U.S. M-1 used by the French Forces of the Interior
The shell of this helmet was made by the McCord Radiator and Manufacturing Company and has a lot number of “750A," placing its production date sometime around December 1943. The exterior paint is a rough textured dark olive drab with white hand-painted French FFI
and Cross of Lorraine insignia. There is a faint green Fourth Division “Ivy” insignia painted on top of the cross. The rim is made of stainless steel and is spot welded to the helmet at the front making a front seam. The interior of the shell is painted smooth olive drab, and the lot number is located at the front on the visor bend. Both fixed chinstrap bales are intact, but the cotton chinstrap is missing.
The fiber liner was made by the Hawley Products Company. Its exterior is covered with light olive drab twill cotton and there are eleven visible rivet heads used to fasten the interior suspension and neckband. The liner’s interior contains a silver rayon suspension system with permanent headband. The suspension and neckband are held in place by rectangular washers, and the permanent chinstrap holders are present with no chinstrap.
Given the U.S. Fourth Division insignia is painted over the FFI
Cross of Lorraine, one can assume that the helmet was probably used by an FFI
soldier that either lost it or was killed, and a member of the Fourth Division picked it up at some point between Normandy and Paris. Since the Fourth Division had a big impact on the solidification of France’s liberation by taking part in Operation Overlord and being the first American unit to participate in the Paris liberation, the latter theory could be valid. The Allies did drop supplies to the French resistance shortly after the D-Day invasion on more than one occasion, so it is also a possibility that a French patriot picked up the helmet during one of the drops.
h3. Brief History of the French Resistance against the German Occupation and Vichy Regime
Once the German occupation and the oppressive Vichy regime were established in France after the armistice split the country into zones, the conditions for those loyal to the Free French Forces were grim. The eventual leader of the Free French, Gen. Charles de Gaulle, fled to London, and the resistance forces that were established in the early days of occupation were minor at best. Progress was not made until the French Communist Party and its paramilitary sect, the FTP
(Franc-Tireurs et Partisans
), began disrupting the German war effort around the time Russia was invaded in June 1941. Soon, small resistance groups and organizations began to crop up in the occupied and “free” (Vichy) zones. Men that dodged the labor draft fled to the wilderness regions of the south and formed small bands of fugitives known as the Maquis
. These French patriots, no matter how small or large the group, disrupted and harassed the Germans and the Vichy in all ways they could. They helped Jews, POWs, and downed Allied airmen escape the country as well as engaging in full fledged armed resistance.However, it was not until General de Gaulle began to establish himself as the leader of all the resistance forces and a unity began to form that the Free French actually became an effective fighting unit.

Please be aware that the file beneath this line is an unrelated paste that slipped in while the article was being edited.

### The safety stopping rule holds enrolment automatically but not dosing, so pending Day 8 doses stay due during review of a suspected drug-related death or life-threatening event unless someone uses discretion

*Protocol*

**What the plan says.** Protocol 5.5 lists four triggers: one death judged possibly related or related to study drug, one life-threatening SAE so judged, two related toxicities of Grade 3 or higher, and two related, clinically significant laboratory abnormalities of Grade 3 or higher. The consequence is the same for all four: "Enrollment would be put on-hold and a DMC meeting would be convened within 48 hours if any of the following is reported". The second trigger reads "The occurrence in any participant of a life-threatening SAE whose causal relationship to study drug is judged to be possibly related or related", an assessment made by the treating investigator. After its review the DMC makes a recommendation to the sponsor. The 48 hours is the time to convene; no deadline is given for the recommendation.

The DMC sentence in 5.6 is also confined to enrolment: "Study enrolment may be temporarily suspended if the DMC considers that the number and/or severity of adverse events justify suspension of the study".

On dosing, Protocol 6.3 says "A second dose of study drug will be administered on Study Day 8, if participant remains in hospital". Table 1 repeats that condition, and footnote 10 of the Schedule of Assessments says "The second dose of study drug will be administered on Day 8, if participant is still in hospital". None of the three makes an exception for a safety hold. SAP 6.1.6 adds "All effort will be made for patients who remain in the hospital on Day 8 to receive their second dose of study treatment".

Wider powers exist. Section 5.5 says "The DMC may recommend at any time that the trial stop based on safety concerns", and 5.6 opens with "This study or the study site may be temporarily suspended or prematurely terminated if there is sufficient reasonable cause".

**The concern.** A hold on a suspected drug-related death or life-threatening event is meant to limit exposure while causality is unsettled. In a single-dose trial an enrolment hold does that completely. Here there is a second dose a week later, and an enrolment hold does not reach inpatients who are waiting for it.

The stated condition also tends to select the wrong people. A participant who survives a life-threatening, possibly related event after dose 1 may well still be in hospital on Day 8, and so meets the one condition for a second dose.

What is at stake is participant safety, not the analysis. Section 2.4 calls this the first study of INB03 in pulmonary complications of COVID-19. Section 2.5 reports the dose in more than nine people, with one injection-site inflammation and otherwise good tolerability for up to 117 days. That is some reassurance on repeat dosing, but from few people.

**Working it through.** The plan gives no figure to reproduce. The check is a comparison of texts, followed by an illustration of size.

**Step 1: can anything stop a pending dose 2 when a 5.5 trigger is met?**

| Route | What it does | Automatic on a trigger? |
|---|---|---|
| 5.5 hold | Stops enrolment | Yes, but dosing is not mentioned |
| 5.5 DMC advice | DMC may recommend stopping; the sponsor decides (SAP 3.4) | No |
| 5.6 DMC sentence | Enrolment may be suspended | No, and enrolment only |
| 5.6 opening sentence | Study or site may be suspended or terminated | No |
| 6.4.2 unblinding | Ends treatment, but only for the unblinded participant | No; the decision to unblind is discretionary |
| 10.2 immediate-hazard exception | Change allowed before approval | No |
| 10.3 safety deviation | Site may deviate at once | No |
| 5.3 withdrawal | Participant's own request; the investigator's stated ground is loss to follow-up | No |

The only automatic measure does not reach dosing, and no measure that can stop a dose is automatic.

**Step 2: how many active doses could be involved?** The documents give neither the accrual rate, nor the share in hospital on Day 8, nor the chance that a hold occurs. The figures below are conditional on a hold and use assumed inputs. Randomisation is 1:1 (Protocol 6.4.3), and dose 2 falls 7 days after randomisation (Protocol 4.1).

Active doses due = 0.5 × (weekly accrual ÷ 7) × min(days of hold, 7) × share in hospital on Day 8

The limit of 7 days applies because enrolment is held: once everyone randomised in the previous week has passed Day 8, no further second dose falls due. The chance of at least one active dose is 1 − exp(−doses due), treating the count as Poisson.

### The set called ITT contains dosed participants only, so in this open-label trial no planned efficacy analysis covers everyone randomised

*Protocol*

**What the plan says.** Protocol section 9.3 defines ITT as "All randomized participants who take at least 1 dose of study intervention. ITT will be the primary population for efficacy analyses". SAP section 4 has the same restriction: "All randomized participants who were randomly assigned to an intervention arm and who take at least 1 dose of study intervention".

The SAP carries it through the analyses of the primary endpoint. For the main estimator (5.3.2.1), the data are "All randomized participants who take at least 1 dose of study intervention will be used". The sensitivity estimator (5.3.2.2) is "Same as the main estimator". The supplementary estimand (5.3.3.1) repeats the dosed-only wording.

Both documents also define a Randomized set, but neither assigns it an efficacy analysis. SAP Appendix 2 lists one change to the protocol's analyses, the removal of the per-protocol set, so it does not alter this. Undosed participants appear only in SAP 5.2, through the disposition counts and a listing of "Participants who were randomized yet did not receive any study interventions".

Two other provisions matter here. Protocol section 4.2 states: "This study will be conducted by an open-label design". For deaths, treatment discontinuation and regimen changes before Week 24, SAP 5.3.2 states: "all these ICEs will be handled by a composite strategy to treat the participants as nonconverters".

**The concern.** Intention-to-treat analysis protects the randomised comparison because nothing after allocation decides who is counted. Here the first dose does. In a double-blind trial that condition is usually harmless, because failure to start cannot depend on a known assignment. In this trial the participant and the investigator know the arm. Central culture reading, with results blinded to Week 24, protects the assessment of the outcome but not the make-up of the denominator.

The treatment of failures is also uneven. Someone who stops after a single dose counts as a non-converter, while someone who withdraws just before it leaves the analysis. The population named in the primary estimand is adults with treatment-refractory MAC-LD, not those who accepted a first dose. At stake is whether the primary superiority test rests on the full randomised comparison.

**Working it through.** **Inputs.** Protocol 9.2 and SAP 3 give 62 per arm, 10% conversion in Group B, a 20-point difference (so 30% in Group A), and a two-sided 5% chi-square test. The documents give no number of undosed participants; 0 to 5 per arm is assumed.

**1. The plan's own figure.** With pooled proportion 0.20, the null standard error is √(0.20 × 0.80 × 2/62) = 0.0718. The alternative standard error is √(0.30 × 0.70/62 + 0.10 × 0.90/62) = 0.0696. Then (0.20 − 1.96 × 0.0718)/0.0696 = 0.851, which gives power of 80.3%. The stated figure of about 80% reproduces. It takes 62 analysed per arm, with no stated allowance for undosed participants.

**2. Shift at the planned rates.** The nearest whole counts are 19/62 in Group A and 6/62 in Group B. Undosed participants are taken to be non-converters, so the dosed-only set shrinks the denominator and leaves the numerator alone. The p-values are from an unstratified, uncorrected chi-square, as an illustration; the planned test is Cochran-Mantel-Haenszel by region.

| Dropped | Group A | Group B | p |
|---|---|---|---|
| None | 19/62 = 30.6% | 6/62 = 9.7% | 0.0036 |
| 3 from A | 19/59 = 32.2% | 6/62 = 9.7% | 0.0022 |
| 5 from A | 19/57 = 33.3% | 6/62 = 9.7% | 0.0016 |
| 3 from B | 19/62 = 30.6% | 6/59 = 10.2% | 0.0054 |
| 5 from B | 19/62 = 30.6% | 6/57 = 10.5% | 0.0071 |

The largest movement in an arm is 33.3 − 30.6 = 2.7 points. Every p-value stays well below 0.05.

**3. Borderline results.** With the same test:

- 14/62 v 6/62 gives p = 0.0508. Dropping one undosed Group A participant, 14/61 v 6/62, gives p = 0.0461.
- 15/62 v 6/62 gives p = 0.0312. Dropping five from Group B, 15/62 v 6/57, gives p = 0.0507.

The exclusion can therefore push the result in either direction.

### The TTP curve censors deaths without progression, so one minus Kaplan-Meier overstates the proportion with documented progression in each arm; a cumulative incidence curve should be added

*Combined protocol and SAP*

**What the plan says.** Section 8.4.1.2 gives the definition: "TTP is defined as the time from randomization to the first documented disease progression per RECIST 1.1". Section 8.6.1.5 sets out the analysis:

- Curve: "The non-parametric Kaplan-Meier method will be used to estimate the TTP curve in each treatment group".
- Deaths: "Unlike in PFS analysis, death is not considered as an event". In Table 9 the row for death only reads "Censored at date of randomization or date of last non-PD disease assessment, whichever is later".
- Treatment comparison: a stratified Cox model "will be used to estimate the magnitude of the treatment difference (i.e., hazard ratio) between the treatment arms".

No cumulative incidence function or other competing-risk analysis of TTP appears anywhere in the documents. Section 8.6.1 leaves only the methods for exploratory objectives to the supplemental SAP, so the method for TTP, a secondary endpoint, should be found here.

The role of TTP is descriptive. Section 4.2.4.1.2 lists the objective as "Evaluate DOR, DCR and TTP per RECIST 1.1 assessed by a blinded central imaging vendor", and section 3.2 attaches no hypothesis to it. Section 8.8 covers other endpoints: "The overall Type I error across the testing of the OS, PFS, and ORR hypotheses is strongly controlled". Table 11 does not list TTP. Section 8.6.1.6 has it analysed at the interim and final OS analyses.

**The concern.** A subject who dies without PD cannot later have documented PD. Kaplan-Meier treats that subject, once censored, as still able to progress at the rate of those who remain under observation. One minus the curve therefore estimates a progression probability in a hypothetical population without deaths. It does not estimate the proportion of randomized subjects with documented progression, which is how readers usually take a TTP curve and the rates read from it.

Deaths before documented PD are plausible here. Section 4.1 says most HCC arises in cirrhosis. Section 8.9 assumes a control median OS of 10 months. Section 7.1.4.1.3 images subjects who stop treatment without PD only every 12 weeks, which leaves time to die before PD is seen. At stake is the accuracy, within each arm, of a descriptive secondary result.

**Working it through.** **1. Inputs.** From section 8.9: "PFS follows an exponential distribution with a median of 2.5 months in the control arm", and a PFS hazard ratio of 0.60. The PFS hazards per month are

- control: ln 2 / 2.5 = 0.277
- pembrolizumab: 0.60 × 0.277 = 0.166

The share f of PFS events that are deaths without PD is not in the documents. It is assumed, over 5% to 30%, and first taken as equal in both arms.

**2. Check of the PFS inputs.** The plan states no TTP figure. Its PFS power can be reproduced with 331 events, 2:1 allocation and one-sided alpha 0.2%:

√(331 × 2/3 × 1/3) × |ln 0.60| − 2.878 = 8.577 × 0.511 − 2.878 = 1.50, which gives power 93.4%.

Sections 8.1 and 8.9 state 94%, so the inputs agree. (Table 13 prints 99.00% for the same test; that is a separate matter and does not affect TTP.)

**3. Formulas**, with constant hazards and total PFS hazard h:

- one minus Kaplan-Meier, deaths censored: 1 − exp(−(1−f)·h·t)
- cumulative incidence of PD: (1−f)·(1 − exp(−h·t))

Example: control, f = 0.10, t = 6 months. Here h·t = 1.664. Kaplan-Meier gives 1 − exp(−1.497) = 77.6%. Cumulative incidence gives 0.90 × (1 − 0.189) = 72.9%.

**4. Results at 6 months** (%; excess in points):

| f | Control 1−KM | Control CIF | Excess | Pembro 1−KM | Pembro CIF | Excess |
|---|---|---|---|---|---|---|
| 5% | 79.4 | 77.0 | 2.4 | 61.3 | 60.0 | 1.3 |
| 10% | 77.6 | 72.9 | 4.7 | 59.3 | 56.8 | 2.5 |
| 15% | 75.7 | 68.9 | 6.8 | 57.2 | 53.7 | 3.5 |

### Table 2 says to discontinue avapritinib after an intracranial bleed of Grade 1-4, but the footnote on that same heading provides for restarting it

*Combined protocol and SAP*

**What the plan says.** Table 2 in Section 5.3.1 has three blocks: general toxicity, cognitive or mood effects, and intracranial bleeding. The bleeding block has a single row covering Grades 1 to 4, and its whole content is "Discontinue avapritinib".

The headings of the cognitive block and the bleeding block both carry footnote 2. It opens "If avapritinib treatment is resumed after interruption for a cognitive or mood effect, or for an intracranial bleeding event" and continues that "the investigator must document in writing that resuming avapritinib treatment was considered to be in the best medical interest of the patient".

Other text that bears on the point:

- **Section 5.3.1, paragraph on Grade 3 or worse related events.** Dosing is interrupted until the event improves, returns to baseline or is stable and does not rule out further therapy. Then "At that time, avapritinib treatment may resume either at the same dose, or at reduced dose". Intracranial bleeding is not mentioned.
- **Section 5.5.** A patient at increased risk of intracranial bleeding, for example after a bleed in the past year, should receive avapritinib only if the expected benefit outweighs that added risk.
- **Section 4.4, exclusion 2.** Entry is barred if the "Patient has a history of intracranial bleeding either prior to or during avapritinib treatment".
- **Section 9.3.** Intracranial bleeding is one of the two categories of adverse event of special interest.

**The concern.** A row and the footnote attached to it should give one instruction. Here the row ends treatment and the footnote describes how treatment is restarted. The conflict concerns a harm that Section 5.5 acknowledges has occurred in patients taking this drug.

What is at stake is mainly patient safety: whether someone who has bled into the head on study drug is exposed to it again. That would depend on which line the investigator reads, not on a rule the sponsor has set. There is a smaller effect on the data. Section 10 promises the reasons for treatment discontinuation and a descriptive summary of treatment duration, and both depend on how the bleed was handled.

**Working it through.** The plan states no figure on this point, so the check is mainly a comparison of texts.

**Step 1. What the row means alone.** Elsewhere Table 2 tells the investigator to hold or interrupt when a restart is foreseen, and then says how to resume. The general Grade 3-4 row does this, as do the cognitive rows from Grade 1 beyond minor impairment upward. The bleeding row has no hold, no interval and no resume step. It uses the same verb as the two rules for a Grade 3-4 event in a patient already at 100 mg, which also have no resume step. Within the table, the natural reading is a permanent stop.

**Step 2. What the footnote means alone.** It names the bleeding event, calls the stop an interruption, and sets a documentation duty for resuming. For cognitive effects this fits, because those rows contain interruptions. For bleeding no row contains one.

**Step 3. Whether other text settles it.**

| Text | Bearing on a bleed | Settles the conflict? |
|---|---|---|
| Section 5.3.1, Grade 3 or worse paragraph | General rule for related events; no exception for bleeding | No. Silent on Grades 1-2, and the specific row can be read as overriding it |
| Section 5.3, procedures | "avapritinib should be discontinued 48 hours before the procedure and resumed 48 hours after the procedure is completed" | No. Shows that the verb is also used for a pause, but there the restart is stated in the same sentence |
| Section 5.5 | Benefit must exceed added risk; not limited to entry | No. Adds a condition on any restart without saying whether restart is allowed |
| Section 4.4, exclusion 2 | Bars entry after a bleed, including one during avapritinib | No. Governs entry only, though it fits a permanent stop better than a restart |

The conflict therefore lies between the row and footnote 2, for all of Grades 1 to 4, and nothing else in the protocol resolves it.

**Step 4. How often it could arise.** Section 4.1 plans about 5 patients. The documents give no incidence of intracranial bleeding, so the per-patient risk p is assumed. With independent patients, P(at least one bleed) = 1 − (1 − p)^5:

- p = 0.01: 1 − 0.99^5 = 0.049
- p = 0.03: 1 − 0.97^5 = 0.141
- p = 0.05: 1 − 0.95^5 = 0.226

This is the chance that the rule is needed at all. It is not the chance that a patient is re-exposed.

About the time of the Allied Normandy invasion on June 6, 1944, the French armed resistance forces had grown tremendously to around 100,000 and were soon unified under de Gaulle’s leadership, which he named the Forces Françaises de l’Intérieur
(French Forces of the Interior – FFI
) and placed under the command of Gen. Marie-Pierre Koenig. The FFI
became subordinate to Gen. Dwight Eisenhower and the Supreme Headquarters of the Allied Expeditionary Force (SHAEF
) and played an integral role for the Allies as they began the fight to liberate France. Finally, on August 25, 1944, Paris was free. Soon, many FFI
units were placed in the regular French Army and were allowed to continue fighting with the main force well into German territory – it was a wish many had dreamed for four years.
On July 17, 1944, a Time
article described General Eisenhower’s communiqués praise for the FFI
and their actions during the Normandy campaign. The article reported that the FFI
had done serious damage to Nazi communications and even “fought Nazi divisions in skirmishes and pitched battles; they were keeping ten of them tied down in the interior of France.” The communiqués went on to say this:
bq. The arm of French Forces of the Interior has with its British and American comrades played its assigned role in the battle of liberation…Systematic disorganization of enemy transport by the FFI
, has contributed directly to the success of Allied operations in Normandy.
and all French resistance forces received high praise throughout the liberation, an honor deserving considering their accomplishments.